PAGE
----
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Greek Literature: Ancient  
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Critics who support the theory that Achilles and Patroclus are lovers (in the emotional, if not necessarily in the sexual sense) most often cite the passage in the Iliad where Achilles wishes all the other Greek warriors dead so "we two alone" might win glory in fighting the Trojans. They also note the wild intensity of Achilles' grief when Patroclus is killed fighting the Trojans.

How puzzling the matter was to the Greeks is indicated by the view of a leading Alexandrian editor of Homer, Aristarchus. Aristarchus held that Achilles and Patroclus were not lovers but that the "we two alone" passage implied they were. Therefore, he argued, the passage must be an interpolation.

Whatever Homer's intent, Achilles, because he chose to sacrifice his life to avenge his comrade, was popularly seen in later times not just as the greatest warrior, but also as the heroic lover par excellence.


With Sappho of Lesbos (born ca 612 B.C.E.), we are left with no doubt about the erotic feeling that imbues her lyrics addressed to young women. Love for her is an overwhelming, all-consuming passion.

In her famous "Ode," she speaks of breaking into a cold sweat and standing tongue-tied in the presence of her beloved, who sits beside a man Sappho envies. Her prayer to Aphrodite recalls how the goddess once promised to make another woman fall in love with Sappho, who once more invokes her aid.

Biographers in the late classical period looked askance at these passionate affairs, but Sappho during her lifetime seems to have retained a respected place in the society of Lesbos. After her death, her face appeared on the coins of her native city, Mytilene, and paintings and statues representing her were common throughout the classical world.

Wealthy families from distant places sent their daughters to be trained by her in singing and dancing. Some of her poems are addressed to her pupils Anactoria and Atthis and recall the delights of their life together. Others bitterly reproach girls who she thinks have forgotten her. Her circle formed an aesthetic cult devoted to beauty and the arts, and probably performed at civic religious festivals.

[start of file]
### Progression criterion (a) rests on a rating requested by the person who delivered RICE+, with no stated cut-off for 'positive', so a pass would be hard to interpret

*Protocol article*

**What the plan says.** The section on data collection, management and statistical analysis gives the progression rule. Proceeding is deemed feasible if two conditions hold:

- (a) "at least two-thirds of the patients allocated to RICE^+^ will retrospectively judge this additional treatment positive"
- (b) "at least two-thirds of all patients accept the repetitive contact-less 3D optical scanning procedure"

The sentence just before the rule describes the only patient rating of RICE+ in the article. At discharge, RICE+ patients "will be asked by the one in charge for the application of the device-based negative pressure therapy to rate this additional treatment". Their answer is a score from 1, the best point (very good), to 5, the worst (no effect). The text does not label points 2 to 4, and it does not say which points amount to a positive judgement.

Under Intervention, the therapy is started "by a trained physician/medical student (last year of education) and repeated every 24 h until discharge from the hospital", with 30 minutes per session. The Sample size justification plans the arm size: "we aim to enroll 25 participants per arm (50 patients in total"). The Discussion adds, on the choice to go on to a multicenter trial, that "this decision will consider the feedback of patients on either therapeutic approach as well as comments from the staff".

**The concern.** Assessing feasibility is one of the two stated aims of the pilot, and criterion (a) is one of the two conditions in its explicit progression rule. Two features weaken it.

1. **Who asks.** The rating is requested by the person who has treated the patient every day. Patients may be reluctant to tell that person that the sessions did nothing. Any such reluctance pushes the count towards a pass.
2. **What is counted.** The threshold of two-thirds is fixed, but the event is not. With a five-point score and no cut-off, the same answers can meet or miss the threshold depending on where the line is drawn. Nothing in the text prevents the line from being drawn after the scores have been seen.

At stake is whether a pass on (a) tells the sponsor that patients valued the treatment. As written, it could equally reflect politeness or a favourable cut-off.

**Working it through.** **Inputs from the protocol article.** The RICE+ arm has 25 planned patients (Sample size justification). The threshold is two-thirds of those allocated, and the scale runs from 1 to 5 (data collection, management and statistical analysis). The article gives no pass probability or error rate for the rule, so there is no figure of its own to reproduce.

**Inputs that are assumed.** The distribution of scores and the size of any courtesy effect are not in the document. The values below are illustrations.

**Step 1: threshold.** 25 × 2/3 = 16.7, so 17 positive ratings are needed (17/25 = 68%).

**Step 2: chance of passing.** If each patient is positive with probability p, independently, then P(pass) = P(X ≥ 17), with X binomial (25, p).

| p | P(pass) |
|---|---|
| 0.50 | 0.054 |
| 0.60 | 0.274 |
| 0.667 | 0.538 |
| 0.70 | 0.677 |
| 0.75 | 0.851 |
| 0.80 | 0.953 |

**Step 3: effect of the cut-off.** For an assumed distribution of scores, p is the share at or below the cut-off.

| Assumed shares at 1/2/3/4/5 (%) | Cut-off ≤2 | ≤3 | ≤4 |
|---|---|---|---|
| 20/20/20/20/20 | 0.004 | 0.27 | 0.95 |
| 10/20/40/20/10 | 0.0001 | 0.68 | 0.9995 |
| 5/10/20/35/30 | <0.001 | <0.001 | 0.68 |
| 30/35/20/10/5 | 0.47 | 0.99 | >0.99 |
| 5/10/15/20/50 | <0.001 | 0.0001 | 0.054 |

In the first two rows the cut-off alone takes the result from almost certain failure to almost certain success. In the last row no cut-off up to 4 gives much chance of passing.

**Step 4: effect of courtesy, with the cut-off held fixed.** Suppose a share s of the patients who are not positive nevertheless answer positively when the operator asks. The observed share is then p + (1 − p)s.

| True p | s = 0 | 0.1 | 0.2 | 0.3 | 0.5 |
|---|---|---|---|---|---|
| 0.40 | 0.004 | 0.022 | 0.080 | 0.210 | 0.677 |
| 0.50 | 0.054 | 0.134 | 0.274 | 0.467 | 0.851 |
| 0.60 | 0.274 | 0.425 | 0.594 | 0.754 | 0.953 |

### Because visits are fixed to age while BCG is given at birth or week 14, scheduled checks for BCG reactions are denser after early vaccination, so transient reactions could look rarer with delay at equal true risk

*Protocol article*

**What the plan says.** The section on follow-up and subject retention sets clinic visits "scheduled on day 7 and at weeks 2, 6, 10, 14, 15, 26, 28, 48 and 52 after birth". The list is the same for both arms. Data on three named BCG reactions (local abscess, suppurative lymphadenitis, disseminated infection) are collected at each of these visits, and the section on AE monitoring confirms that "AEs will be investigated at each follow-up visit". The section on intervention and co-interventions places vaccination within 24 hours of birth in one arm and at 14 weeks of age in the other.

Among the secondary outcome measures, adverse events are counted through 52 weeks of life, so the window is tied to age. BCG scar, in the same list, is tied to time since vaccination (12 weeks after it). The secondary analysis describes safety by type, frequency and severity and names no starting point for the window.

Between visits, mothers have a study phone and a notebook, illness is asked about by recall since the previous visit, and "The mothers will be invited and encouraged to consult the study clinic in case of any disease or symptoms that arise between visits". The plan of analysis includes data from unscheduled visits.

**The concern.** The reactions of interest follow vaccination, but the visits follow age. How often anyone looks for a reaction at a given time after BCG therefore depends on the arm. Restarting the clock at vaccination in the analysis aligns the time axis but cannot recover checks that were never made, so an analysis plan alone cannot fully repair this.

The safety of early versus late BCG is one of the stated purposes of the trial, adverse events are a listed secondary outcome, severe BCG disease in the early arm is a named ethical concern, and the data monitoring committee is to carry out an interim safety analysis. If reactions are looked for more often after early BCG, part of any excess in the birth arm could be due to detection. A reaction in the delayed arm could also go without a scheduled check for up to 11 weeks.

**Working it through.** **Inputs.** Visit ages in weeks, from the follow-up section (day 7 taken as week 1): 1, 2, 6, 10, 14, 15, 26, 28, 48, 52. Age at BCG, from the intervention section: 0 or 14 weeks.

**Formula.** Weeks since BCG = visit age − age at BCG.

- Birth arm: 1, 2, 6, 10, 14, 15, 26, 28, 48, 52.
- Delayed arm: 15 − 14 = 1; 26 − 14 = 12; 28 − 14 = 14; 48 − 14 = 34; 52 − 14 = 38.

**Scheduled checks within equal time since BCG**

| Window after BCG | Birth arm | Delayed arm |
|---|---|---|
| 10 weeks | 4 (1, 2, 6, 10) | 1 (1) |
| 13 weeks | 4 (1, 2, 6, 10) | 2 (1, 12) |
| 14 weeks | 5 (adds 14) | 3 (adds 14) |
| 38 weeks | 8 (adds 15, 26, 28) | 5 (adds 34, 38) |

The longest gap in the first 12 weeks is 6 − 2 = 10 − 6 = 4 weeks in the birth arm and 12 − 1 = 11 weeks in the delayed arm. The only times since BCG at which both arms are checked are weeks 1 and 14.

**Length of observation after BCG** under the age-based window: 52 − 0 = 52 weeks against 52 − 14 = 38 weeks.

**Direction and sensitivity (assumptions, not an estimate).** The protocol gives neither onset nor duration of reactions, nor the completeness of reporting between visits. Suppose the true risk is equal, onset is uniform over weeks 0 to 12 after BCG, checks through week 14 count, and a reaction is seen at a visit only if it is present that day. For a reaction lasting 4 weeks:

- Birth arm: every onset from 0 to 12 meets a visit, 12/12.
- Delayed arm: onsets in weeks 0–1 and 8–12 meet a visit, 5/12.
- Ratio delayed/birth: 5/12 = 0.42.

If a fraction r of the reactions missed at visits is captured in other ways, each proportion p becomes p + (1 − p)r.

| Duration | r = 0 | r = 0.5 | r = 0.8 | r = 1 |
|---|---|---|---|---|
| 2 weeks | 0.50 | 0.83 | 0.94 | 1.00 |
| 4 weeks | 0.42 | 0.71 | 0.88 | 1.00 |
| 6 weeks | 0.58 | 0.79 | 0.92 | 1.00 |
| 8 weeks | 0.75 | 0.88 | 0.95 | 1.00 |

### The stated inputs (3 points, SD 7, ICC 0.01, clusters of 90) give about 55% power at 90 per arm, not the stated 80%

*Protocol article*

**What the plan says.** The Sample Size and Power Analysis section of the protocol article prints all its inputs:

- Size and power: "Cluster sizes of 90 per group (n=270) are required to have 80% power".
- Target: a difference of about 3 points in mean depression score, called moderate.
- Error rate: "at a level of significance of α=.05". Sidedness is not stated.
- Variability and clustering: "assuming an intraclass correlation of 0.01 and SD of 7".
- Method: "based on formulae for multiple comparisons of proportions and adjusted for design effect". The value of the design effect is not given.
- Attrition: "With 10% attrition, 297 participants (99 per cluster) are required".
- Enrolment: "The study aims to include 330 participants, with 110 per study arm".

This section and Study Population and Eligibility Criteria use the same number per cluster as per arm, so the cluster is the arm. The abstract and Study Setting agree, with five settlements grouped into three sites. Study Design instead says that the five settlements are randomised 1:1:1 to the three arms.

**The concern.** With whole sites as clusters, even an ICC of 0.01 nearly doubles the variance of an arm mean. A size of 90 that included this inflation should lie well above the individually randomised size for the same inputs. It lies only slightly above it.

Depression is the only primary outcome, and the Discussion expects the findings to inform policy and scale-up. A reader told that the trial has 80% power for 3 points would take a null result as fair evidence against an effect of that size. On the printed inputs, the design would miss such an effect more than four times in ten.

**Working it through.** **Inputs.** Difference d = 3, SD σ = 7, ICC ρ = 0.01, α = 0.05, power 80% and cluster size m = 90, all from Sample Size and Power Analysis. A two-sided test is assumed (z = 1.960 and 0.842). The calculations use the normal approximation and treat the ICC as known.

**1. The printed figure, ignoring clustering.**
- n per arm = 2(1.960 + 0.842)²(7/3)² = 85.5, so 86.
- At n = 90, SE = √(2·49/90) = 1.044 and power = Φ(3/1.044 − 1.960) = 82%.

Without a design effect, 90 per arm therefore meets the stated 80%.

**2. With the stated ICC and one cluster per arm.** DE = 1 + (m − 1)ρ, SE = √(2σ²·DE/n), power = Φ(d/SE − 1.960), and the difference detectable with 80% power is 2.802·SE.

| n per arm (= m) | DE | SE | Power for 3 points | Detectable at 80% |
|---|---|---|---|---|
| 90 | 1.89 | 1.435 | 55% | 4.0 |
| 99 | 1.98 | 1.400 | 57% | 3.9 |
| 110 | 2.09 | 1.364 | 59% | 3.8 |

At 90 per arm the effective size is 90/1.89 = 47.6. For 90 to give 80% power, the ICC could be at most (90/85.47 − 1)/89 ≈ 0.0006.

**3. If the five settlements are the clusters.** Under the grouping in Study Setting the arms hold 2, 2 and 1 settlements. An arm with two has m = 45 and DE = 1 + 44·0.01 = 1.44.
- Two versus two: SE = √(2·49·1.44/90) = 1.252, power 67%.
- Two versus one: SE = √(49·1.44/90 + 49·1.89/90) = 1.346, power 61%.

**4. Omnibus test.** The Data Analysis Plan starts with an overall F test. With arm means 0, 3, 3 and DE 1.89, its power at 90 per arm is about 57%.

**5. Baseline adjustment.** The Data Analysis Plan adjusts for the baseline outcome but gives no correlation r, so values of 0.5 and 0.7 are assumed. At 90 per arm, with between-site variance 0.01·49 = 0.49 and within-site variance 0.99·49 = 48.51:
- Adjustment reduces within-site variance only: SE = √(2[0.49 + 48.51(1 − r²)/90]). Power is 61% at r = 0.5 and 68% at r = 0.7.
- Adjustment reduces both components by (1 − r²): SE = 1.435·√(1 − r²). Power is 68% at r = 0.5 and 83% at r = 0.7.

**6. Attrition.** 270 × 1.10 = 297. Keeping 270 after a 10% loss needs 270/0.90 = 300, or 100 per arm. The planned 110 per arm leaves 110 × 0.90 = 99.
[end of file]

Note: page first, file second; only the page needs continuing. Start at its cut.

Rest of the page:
Sappho was married, had a daughter, and composed songs for weddings. However, the story that she fell in love with a ferryman named Phaon and committed suicide on his account is a later, unsubstantiated, legend.

Sappho's passionate lyrics were much admired in antiquity. Plato called her the "Tenth Muse." Unfortunately, fewer than half a dozen of her sparklingly brilliant poems have survived in anything like complete form; most of what we have are fragments.

Sappho's influence on modern lesbian poetry in the late nineteenth and early twentieth century was of prime importance. Her elegant aestheticism and exotic remoteness piqued the imagination of male poets like Baudelaire (see his "Lesbos") and inspired tributes by Renée Vivien and Natalie Barney, American expatriates in Paris, and the poems in which Amy Lowell celebrated her lover Ada Russell. Hilda Doolittle (H. D.) fell under her spell, and Willa Cather wrote a review that is a kind of prose poem extolling Sappho's love poetry.

The word lesbian in its modern sense was not, however, used by the ancient Greeks. Plato speaks of the "female companions" and the common (derogatory) term was "." "Lesbian" with its present meaning first appears in seventeenth-century France, which also coined the term .


By coincidence, the first identifiable Greek male poet to write love poems to boys was also a native of Lesbos. Alcaeus was Sappho's contemporary and addressed poems to her, to which, Aristotle tells us, she wrote cool replies. He was an ardent partisan of the aristocratic faction on Lesbos to which Sappho's own family was allied.

His love poems have disappeared, and we know of them only from references in Cicero and Horace. Horace tells us Alcaeus sang of Lycus "with his black eyes and black hair." (Odes, 1.32)


Solon of Athens (ca 640-558 B.C.E.) won fame as a democratic statesman and lawgiver; he ranked as one of the "Seven Sages" of the ancient world. In his youth, he wrote poems on the love of boys, praising their kisses and thighs. The law code he drew up for Athens forbade slaves to be the lovers of freeborn boys. Plutarch thought this measure was meant to "incite the worthy to that which he forbade the unworthy."

Ibycus of Rhegium

The poetry of Ibycus of Rhegium (in Southern Italy) resembles Sappho's in treating love as an overpowering tempest of emotion. Lauded by the Alexandrian critics as one of the "Nine Lyric Poets" of Greece, he lived at the luxurious court of the tyrant Polycrates of Samos. Only fragments of his poems remain; some are pederastic. His epitaph calls him a "lover of the lyre" and a "lover of boys."

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